Although, standardized testing is clearly positive, there are still people who disagree with testing. “A majority of respondents - 64 percent - said too much emphasis has been placed on testing, and a majority also said the best way to measure the success of a school is not through tests but by whether students are engaged and feel hopeful about the future”(Layton). Albeit this is true, it does not necessarily follow that those respondents are students and or teachers. For that reason they could not understand how students feel about testing. Also, testing helps benefit the child in school as much as it also measures their progress. “In a rebuttal to those who say states should use common tests so that the public can compare how students perform across state boundaries, fewer than one in five public school parents said it was important to know how children in their communities performed on standardized tests compared with students in other districts, states or countries”(Layton). Although I grant that parents may not care about their child’s performance, I still maintain that there is still someone who does -such as their teacher- or will find this information important. “Testing critics say the lack of significant improvement among economically disadvantaged minority students - despite years of standardized testing - proves that tests do little to close the achievement gap”(Bobb). Despite the fact that tests do little to close the achievement gap, testing still helps to measure this gap and find places that can be improved. Ergo, even if there may be a downside to standardized testing, there will always still be a better reason that testing should be kept.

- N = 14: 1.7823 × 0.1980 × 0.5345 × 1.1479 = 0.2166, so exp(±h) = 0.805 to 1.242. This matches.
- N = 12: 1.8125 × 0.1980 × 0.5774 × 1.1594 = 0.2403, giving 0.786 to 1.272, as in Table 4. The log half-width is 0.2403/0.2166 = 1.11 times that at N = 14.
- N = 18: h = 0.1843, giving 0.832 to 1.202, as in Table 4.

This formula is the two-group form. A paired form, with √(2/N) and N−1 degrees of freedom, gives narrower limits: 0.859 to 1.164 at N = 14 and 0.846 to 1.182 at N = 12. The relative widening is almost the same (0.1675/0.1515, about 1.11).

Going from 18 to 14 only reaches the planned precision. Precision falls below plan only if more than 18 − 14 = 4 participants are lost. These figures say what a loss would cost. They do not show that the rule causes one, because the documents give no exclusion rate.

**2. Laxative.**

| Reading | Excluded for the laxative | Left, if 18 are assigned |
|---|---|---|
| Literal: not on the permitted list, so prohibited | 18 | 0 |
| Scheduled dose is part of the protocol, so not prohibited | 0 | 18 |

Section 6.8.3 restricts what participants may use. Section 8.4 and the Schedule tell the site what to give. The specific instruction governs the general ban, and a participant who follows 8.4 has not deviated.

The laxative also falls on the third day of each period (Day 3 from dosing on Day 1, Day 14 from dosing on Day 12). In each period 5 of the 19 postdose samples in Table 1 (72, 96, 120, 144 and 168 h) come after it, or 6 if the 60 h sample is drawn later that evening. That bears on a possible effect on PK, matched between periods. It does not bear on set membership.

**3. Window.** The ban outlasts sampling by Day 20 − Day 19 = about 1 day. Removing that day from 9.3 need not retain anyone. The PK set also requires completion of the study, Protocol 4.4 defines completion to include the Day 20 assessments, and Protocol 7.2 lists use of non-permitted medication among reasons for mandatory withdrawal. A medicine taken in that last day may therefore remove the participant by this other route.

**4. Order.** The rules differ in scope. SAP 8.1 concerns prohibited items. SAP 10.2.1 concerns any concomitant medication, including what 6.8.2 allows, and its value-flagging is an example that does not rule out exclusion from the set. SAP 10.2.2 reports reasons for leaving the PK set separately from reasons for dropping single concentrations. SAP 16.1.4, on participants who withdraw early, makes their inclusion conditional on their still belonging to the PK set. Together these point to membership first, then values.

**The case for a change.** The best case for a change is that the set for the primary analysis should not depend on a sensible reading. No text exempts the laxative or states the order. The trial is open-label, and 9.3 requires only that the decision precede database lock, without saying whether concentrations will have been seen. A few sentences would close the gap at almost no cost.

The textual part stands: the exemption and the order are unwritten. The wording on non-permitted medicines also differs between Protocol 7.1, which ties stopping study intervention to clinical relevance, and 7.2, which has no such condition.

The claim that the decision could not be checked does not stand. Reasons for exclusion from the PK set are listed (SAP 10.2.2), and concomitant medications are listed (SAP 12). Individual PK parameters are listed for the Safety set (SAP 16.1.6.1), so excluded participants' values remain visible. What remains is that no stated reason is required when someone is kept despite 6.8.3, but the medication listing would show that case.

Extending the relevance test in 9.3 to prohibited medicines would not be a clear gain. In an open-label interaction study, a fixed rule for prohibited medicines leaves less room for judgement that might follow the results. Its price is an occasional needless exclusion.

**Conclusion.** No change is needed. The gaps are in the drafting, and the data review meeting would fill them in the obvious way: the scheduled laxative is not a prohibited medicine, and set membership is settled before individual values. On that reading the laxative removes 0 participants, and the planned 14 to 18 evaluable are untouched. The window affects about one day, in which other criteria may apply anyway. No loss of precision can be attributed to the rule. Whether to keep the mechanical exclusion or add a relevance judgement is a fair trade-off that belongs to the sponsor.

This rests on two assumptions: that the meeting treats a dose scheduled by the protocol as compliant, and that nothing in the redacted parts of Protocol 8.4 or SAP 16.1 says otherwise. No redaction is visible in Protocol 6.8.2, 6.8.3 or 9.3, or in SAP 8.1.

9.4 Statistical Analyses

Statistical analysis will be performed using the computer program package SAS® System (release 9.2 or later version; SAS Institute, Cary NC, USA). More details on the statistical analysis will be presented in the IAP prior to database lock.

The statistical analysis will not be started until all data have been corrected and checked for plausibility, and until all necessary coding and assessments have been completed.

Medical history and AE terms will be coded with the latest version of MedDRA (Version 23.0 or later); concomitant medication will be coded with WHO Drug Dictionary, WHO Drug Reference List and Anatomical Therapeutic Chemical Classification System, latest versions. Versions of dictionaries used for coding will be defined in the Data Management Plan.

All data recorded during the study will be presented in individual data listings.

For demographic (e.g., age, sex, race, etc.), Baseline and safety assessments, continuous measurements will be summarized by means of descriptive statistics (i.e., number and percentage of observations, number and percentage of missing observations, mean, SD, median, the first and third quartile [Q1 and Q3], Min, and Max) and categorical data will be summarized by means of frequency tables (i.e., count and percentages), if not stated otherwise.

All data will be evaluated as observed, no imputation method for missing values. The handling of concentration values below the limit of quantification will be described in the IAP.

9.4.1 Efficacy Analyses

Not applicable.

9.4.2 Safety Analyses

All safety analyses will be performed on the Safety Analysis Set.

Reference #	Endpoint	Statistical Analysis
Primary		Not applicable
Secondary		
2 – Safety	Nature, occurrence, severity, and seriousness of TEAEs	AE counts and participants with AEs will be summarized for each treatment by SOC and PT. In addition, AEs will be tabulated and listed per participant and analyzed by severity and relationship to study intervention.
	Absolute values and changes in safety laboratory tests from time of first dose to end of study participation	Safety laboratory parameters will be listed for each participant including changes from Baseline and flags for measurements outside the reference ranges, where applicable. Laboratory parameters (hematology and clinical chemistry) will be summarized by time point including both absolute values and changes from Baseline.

Therefore, standardized testing is the most beneficial and efficient way to test a child's progress. While those 155,000 kids who boycotted testing believed they were doing something helpful, were really doing nothing helpful in any way. This is because testing is the most reliable way to test a student's progress, has a positive on not only the students, but others, and is inclusive and non-discriminating for all students. If you also want to take a stand and support standard testing you simply have to convince others to also believe in standardized testing.
LISA L. COLANGELO, BILL HUTCHINSON, CORKY SIEMASZKO, “Thousands of
students opt out of state mandated English Language Arts exam as families from Brooklyn to Buffalo boycott tests” New York Daily News,
DAILY NEWS, 14 April 2015, Web. 6 December 2015
Layton, Lyndsey. "Mandated Tests Pushed As Civil Right for Children." Washington Post. 11
Apr. 2015: A.1. SIRS Issues Researcher. Web. 09 Nov. 2015.
Bobb, Robert C. "Standardized Tests Can Help Combat Inequity." Washington Post. 30 Aug.
2015: A.17. SIRS Issues Researcher. Web. 09 Nov. 2015.
Peterson, Paul E. "Why School Tests Work." Los Angeles Times. 24 Feb. 2015: A.13. SIRS
Issues Researcher. Web. 13 Nov. 2015.
Rich, Motoko. "Test Scores Under Common Core Show 'Proficient' Varies by State." New York
Times. 07 Oct. 2015: A.1. SIRS Issues Researcher.Web. 13 Nov. 2015.
Layton, Lyndsey. "Testing Isn't the Right Focus for Schools, Poll Indicates." Washington Post.
24 Aug. 2015: A.3. SIRS Issues Researcher. Web. 13 Nov. 2015